Reminding the diplomat even more of home is the shorgoghal, a bun-shape pastry whose flaky exterior gives way to a center seasoned with anise, black pepper and cumin. Both Suleymanov and Safarova are from Azerbaijan’s capital and largest city, Baku, where shorgoghal is a featured attraction at the upcoming Nowruz, the five-day holiday celebrating both the new year and the arrival of spring. Sharbat’s shorgoghal, glossy from a wash of egg yolk and speckled with black sesame seeds, calls to all the senses. Bite down, and the treat shatters audibly, like footsteps in hard snow. You’ll want a napkin nearby.

A visit to the bakery, around the corner from a McDonald’s, takes customers from rows of tall tables on the ground floor up a short flight of stairs to a pastry case sometimes watched over by Shukrana. Her mother makes a dozen or so cakes, most in fruit flavors, and I could make a case for every slice on display — raspberry, apricot, caramel mousse — that I’ve tried. What each type shares is a moist crumb, fresh whipped cream and a restrained hand with sugar. Want an off-the-menu flavor or a bigger size cake? With advance notice, Safarova can accommodate you.

I can understand why Rezaian wanted to bring me the honey cake. It’s in a class of its own. Like some of the other prizes here, this legacy from when Azerbaijan was under Soviet rule is fussy going for the baker. Both the dough (made from honey, eggs, butter and flour) and the filling (coaxed from milk, egg and sugar) are whipped up on the stove and later alternated in a brown beauty rising as high as 30 thin layers. The combined flavor is similar to graham crackers and creamy white filling — pleasantly mysterious. The surface of the cake reinforces its name, with the hexagon pattern of a honeycomb.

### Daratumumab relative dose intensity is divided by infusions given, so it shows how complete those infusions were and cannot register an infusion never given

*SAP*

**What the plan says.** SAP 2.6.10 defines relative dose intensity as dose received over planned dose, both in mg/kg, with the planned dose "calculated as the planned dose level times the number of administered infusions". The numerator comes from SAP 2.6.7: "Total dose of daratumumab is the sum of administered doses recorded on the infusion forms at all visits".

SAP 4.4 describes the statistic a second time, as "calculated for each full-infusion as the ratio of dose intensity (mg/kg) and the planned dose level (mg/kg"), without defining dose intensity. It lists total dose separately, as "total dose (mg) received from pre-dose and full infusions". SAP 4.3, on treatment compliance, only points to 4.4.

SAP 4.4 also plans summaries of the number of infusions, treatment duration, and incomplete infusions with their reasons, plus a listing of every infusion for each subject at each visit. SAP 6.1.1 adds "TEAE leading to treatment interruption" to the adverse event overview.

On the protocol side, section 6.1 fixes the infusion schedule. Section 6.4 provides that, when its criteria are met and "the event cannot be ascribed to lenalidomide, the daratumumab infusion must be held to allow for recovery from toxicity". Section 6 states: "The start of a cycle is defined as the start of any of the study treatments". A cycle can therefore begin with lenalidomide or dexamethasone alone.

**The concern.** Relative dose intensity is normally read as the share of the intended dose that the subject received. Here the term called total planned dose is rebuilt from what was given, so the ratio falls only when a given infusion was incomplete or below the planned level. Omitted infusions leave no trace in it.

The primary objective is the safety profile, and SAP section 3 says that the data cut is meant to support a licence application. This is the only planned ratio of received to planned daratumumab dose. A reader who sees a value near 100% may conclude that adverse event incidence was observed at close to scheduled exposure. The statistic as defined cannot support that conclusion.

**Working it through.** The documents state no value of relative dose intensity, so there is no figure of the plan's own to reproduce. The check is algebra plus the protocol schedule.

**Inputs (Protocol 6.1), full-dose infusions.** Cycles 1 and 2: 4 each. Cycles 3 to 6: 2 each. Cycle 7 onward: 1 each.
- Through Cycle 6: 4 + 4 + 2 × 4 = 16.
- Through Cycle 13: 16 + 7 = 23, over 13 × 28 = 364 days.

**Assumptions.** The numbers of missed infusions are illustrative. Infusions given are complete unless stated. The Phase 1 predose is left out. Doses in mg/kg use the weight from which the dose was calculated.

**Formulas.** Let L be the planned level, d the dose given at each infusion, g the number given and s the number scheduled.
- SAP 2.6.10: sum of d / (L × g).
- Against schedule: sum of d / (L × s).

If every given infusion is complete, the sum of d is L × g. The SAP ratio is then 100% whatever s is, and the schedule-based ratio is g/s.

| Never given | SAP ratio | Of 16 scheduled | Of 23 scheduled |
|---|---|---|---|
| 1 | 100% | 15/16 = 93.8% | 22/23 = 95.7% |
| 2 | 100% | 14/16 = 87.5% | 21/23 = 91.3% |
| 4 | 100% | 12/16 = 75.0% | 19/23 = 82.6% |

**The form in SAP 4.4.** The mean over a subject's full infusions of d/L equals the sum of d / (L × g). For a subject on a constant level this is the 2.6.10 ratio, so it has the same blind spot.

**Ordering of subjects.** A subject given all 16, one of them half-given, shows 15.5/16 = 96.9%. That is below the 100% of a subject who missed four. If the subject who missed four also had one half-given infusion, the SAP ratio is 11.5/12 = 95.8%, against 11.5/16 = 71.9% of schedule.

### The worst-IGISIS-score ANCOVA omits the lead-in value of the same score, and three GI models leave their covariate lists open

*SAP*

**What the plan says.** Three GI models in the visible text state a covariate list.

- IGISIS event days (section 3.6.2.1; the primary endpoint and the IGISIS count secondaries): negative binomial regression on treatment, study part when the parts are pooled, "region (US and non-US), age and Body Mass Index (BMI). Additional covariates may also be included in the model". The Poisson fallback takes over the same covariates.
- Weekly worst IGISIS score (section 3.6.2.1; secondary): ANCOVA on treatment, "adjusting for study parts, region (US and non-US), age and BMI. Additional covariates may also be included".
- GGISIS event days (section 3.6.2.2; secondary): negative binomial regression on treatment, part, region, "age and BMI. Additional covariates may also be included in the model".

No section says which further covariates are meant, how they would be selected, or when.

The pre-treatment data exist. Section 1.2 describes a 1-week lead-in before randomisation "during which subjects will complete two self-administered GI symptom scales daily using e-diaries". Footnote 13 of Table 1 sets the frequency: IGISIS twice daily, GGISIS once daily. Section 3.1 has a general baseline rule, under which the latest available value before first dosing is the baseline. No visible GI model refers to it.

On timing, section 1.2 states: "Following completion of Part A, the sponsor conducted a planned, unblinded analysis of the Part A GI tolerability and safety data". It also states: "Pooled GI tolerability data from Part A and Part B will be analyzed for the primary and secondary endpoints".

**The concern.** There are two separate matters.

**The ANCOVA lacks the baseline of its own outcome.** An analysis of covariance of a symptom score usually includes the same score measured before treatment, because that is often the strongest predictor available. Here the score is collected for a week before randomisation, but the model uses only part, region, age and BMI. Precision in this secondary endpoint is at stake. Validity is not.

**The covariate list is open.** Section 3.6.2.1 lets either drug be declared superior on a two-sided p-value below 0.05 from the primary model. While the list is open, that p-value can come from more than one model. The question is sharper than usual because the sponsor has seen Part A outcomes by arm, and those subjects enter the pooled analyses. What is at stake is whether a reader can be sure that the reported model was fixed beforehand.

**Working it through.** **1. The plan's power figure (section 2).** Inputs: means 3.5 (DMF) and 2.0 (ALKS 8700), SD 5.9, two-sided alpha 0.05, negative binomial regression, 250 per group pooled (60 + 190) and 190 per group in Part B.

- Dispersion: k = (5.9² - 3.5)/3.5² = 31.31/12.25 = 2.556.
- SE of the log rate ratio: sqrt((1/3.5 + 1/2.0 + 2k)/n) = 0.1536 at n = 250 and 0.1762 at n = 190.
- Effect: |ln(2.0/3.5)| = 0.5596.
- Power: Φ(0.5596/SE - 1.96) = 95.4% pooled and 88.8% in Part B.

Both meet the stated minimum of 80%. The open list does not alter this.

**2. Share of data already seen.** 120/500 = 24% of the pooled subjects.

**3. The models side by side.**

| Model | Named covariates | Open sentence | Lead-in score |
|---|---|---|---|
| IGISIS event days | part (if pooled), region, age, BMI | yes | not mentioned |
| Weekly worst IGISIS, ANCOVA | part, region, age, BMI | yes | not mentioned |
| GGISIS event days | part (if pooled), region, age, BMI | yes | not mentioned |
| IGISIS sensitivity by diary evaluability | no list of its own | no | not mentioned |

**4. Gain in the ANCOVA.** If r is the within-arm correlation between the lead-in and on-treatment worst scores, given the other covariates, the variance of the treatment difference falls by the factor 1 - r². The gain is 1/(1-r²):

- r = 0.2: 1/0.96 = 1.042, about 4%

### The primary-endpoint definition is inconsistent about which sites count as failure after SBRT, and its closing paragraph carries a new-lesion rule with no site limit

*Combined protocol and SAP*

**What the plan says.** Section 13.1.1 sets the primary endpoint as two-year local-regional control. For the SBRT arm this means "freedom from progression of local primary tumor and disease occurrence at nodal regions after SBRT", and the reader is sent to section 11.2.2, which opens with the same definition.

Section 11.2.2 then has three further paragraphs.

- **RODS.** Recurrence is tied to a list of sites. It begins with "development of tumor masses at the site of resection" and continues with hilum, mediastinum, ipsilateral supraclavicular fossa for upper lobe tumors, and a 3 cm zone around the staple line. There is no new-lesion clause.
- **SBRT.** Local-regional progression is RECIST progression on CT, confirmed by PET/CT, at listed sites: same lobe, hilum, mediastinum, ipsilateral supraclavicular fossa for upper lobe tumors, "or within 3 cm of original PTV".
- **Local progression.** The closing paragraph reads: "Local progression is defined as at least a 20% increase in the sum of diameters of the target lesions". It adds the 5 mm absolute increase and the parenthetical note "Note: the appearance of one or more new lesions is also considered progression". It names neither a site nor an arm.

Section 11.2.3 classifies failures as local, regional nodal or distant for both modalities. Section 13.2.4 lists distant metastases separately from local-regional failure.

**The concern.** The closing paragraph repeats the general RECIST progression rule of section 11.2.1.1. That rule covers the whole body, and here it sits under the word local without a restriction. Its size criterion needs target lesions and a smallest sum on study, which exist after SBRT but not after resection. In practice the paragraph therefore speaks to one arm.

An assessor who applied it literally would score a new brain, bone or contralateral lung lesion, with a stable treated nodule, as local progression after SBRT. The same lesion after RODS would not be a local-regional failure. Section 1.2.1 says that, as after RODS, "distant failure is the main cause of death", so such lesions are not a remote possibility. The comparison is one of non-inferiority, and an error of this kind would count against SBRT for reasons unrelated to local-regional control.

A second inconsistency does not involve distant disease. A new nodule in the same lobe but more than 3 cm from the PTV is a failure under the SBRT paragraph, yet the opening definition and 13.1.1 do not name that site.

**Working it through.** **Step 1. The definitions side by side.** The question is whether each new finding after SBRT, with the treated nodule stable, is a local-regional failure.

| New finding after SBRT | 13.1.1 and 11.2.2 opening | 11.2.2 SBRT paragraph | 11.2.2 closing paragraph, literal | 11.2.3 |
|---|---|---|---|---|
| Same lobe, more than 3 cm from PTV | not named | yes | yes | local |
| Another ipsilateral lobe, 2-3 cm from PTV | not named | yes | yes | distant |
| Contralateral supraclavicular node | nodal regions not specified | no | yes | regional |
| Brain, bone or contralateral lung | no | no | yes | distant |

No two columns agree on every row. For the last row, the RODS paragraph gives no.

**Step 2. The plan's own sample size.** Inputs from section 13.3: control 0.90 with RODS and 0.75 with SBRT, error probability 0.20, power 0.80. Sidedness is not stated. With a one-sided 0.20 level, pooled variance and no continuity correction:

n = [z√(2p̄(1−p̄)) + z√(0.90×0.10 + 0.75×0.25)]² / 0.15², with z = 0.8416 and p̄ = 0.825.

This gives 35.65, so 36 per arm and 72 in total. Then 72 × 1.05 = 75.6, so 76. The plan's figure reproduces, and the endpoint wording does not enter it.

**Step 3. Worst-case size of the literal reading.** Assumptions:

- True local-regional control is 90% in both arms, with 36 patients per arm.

On the days I’ve had treats from Sharbat delivered, I’ve been met by the fragrance of a busy bakery at my door. The aroma from the brown bags finds me dropping whatever I’m doing and arranging their contents on my counter for a spontaneous graze-athon.

Forgive me while I tear into borek, a bready turban veined with shredded boiled chicken, sweet carrots and bell peppers and as weighty an icon as a muffuletta. Apologies for not wanting to share xachapuri, a crackling-crisp golden sleeve lightly stuffed with minced beef.

Chicken borek. (Scott Suchman/for The Washington Post)

I claim not to have a serious sweet tooth. My eagerness to order takeout from Sharbat suggests otherwise. The crescent-shaped pastries called shekerbura, filled with crushed hazelnuts, sugar and cardamom, look more like something to admire as art than ravage with fingers and teeth. Their delicate stitching design is aided by a tweezer-like tool called maggash. Diced apples and walnuts go into the mutaki, whose filling you can spy through the slashes made in the baked dough, curved as a Slinky toy. The bakery’s simpler pleasures include a raised white sugar cookie with a sunny dot of yolk on the top.

Sharbat does pleasing dumplings, too. The gurza, rippled like the bakery’s walls and filled with juicy minced beef, come with swabs of tangy Greek yogurt and a thick tomato sauce. Throw in a crisp green salad of your own design, and you have a fine supper.

Through her daughter, Safarova says she hopes her hard-won debut business in Washington adds to a better idea of what she refers to as a little and relatively unknown country. With all due respect to Azerbaijan’s ambassador, he has competition in Sharbat.

This article originally appeared in Washington Post on 26 Feb 2021.